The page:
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State prison official fired from DCFS for ‘lewd’ and ‘highly sexualized’ emails

Xadrian McCraven

Xadrian McCraven

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Updated: January 11, 2014 6:30AM

A $110,000-a-year Illinois prison official with a lengthy criminal history returned to the state payroll despite “writing and responding to hundreds of lewd and inappropriate emails” on the taxpayers’ dime and “falsifying” his application for a previous state job, records show.

Xadrian R. McCraven’s “state email account revealed hundreds of non-work-related emails that included highly sexualized content; were demeaning towards women; were related to a personal romance or relationship; or were regarding miscellaneous personal business,” state inspectors wrote in explaining McCraven’s firing last year from the Illinois Department of Children and Family Services.

McCraven, 44, of Chicago, sued DCFS to get his job back last year. But U.S. District Judge John W. Darrah rejected his claims in March, records show.

Still, Gov. Pat Quinn’s administration struck a settlement with McCraven and his union, the American Federation of State, County and Municipal Employees.

McCraven could have amended his lawsuit but instead withdrew the suit shortly after Darrah’s ruling. In June, he then dropped a union grievance and accepted a 10-day suspension, got six months of back pay and was transferred to the job he now holds as senior adviser to the chief of parole with the Illinois Department of Corrections.

Asked to explain why McCraven was allowed to stay on the state payroll, the Quinn administration cited the potential financial costs of losing a grievance case.

“The lawsuit and the grievance are entirely separate processes. The lawsuit was dismissed [on technical grounds] without addressing the underlying facts of the case,” said Mike Claffey, a Quinn spokesman.

The Chicago Sun-Times reported Monday that McCraven is working for the state prison system despite being arrested “at least” 24 times on charges including arson, illegal gun possession, attempted robbery, drug possession and aggravated assault.

A federal judge summarized McCraven’s criminal history in a 2000 ruling that dismissed a lawsuit he’d brought against the Chicago Police Department for rejecting his application to become a cop. McCraven had argued his criminal record had been expunged, so his arrests shouldn’t count against him.

But U.S. Magistrate Judge Arlander Keys wrote that the department’s background investigation found McCraven had been known “to be a drug dealer, gang member and supplier of guns to other gang members.” Keys ruled the department did nothing wrong.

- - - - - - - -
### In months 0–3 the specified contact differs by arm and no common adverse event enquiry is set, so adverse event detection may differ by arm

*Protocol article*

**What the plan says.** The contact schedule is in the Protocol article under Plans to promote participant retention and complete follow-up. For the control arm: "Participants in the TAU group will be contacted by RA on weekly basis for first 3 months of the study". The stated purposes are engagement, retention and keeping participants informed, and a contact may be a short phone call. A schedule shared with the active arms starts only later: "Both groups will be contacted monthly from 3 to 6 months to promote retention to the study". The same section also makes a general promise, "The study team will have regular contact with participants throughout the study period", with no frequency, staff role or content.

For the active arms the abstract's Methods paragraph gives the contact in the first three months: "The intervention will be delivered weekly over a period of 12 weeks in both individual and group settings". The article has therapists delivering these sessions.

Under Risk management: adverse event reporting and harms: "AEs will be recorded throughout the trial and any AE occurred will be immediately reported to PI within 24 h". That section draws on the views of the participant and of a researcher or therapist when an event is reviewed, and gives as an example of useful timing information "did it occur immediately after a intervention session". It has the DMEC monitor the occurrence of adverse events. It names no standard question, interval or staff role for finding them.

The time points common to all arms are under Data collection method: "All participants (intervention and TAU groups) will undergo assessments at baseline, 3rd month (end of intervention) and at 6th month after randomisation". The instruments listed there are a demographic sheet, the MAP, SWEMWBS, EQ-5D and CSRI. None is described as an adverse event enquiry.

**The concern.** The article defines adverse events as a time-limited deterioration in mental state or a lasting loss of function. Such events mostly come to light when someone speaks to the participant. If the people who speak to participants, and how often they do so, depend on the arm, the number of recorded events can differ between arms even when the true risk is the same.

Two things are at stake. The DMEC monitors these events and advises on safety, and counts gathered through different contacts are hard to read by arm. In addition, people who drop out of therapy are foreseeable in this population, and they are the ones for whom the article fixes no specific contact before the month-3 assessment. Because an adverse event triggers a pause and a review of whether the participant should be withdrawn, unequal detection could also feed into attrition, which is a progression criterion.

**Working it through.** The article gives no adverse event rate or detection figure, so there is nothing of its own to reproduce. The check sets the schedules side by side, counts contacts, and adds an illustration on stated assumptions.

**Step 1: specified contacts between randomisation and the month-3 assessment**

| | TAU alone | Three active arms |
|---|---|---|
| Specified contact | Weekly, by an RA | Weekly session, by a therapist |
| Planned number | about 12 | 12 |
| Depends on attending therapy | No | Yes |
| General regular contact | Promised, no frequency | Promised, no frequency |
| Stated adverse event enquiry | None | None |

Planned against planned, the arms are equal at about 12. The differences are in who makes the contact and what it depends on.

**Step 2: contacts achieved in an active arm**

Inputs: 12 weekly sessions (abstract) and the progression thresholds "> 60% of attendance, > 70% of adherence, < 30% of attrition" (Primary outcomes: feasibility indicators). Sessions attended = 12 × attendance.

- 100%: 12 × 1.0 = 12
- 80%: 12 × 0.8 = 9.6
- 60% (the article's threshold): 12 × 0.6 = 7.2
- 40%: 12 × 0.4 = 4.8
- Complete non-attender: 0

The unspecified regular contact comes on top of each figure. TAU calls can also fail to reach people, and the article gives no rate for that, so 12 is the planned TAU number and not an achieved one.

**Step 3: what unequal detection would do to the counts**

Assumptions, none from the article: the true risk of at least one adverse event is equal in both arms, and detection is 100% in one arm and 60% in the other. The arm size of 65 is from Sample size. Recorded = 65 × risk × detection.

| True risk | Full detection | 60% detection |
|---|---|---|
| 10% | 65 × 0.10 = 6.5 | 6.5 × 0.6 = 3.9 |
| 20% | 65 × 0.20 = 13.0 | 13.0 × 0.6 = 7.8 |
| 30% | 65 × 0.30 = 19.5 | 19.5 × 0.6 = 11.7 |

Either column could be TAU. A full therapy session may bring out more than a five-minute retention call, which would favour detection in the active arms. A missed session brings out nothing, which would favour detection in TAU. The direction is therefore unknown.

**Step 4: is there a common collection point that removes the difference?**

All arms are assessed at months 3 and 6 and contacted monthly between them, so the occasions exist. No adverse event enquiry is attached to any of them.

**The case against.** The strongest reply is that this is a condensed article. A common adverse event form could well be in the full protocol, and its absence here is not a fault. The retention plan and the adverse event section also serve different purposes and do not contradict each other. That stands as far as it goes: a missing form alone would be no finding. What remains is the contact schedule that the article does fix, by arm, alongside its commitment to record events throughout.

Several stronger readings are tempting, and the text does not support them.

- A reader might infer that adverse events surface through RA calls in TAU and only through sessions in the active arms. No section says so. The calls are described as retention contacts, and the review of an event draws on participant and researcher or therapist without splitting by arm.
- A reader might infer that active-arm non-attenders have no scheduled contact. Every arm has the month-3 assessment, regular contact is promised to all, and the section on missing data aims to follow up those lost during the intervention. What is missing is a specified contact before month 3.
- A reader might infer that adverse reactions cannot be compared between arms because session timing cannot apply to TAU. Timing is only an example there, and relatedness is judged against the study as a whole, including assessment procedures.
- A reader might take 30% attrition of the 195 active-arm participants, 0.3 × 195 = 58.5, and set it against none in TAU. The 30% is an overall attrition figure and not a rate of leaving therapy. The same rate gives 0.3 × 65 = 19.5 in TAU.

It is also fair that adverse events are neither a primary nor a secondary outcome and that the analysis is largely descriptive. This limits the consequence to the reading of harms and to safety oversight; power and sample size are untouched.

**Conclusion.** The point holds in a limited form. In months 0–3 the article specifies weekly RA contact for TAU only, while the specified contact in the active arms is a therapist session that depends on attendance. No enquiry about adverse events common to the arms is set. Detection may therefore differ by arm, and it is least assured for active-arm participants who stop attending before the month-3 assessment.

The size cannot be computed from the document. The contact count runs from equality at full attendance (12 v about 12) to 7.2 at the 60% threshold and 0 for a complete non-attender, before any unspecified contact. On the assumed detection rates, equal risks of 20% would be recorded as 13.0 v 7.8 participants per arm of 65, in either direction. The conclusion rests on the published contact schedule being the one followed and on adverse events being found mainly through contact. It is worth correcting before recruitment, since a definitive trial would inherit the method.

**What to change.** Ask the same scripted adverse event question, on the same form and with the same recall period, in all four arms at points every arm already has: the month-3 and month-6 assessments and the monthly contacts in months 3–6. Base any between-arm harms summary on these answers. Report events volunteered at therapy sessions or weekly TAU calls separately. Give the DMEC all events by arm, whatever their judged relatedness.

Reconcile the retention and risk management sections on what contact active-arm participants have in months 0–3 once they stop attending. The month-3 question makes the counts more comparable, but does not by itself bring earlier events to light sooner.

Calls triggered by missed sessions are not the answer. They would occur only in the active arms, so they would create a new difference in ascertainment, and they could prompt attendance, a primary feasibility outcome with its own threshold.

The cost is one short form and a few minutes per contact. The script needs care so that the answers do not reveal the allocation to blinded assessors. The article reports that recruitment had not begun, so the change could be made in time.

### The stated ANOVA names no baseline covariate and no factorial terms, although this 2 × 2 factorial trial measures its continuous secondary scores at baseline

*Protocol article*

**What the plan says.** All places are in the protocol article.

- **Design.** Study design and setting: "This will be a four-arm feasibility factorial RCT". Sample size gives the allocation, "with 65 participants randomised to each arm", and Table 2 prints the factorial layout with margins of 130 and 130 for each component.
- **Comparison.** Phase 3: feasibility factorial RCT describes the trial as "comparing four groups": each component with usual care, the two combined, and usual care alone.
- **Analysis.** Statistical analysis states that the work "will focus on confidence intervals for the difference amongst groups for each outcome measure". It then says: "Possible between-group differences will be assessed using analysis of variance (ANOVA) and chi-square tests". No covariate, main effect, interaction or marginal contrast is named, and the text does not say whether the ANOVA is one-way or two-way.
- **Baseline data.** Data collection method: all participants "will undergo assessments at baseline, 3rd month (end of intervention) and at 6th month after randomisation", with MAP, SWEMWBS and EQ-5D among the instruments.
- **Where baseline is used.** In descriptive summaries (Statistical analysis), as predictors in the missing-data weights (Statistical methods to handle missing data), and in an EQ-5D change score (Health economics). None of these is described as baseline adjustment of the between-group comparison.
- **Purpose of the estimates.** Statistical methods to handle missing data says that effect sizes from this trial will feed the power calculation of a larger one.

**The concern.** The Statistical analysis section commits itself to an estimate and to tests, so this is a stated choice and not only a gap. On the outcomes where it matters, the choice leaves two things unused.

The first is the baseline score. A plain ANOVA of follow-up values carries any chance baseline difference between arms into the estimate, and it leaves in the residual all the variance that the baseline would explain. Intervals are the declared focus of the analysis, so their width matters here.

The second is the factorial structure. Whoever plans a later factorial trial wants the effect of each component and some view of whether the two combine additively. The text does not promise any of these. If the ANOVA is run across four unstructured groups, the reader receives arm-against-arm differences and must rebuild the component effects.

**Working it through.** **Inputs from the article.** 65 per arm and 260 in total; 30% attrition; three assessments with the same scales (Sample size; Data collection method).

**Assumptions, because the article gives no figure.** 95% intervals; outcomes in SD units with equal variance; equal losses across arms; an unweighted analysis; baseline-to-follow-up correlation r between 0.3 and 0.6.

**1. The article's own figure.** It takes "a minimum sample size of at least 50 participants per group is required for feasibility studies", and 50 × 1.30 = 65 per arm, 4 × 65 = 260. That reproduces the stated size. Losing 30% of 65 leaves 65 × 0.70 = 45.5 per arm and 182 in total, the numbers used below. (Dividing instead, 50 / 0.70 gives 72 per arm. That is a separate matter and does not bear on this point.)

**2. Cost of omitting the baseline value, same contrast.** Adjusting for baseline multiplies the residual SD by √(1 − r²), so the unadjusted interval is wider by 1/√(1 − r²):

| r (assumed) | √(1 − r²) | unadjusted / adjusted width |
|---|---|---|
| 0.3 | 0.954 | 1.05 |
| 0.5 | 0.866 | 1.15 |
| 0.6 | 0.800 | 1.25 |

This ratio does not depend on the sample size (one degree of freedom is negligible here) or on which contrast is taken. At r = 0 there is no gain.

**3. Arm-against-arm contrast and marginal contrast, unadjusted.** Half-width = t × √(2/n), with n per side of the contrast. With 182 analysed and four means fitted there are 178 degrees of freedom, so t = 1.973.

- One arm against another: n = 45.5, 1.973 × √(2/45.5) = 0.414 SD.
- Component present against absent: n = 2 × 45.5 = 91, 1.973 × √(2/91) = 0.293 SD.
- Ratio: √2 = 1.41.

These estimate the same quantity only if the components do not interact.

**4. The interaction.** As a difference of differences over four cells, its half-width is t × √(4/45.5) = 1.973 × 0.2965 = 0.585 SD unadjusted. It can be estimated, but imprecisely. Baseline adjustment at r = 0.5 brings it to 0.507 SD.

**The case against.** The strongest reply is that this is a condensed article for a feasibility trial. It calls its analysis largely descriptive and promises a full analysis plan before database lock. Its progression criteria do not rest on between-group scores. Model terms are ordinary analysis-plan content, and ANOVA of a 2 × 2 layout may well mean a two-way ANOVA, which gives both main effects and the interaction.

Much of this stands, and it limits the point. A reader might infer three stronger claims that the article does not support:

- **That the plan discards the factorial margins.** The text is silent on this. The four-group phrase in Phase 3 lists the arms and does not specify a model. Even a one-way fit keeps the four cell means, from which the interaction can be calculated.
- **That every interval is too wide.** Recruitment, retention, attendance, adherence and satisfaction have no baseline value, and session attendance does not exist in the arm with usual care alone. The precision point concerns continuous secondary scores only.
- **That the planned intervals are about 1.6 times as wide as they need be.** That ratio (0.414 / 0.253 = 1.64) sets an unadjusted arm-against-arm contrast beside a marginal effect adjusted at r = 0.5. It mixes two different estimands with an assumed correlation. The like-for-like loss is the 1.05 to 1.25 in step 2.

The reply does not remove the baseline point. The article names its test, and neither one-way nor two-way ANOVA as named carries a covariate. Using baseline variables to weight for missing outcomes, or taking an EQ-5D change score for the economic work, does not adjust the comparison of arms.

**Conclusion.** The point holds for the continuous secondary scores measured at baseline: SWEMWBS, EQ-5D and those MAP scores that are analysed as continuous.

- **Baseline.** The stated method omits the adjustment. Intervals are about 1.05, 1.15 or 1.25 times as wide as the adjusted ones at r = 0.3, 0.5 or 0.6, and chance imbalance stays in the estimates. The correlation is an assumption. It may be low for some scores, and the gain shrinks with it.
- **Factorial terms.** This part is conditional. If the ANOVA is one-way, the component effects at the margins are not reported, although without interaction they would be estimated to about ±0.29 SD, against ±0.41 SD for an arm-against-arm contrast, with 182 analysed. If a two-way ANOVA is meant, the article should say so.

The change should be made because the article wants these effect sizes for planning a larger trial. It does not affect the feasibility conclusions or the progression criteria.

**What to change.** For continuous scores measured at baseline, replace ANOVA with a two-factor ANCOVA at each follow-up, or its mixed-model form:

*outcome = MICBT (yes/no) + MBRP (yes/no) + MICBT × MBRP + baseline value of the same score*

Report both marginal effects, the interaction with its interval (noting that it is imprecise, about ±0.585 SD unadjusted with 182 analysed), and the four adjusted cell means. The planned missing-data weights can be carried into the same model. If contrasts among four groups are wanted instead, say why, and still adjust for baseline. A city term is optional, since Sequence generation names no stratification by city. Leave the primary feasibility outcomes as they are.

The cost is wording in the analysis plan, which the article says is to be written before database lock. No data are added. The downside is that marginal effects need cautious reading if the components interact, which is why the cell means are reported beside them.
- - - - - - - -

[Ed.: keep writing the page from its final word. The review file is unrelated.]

McCraven’s June 2012 lawsuit against DCFS included no information about the alleged “misconduct” that led to his firing. But the allegations are summarized in a report from the DCFS inspector general’s office that the Sun-Times reviewed Monday.

McCraven is not named in the report, but details within it make clear he is the employee who was “using his assigned DCFS computer and state email account for personal and inappropriate purposes.” He did not return telephone and email messages seeking comment.

McCraven “used DCFS documents, email and his official position for his personal benefit, and he frequently spent time during the day writing and responding to hundreds of lewd and inappropriate emails,” DCFS Inspector General Denise Kane wrote, adding that McCraven falsified his employment application by claiming he was a licensed social worker when, in fact, he wasn’t.

Kane also accused McCraven of “abuse of authority,” saying he “used DCFS letterhead to issue a personal letter to the private employer of his daughter’s mother, which made it appear that the Department was requesting the woman’s presence in Illinois.”

Additionally, McCraven “used DCFS resources to help a friend engaged in a custody battle,” Kane wrote.

McCraven has made $1,500 in political contributions over the past decade, including $500 to former Gov. Rod Blagojevich in 2003. That’s the same year McCraven’s name appeared in a once-secret database of thousands of politically connected candidates for jobs, transfers or promotions kept by Blagojevich’s administration, records show.

McCraven ended up getting transferred from his job as a DCFS child-protection worker to become executive assistant to then-Illinois Department of Professional Regulation Director Fernando E. Grillo. In that role, McCraven said he managed “daily operations” of the agency, was Grillo’s “confidential advisor” and created “detailed reports on agency operations,” according to his resume.

McCraven left state government in 2004 but returned to DCFS in 2007 as a public service administrator.

Contributing: Dave McKinney

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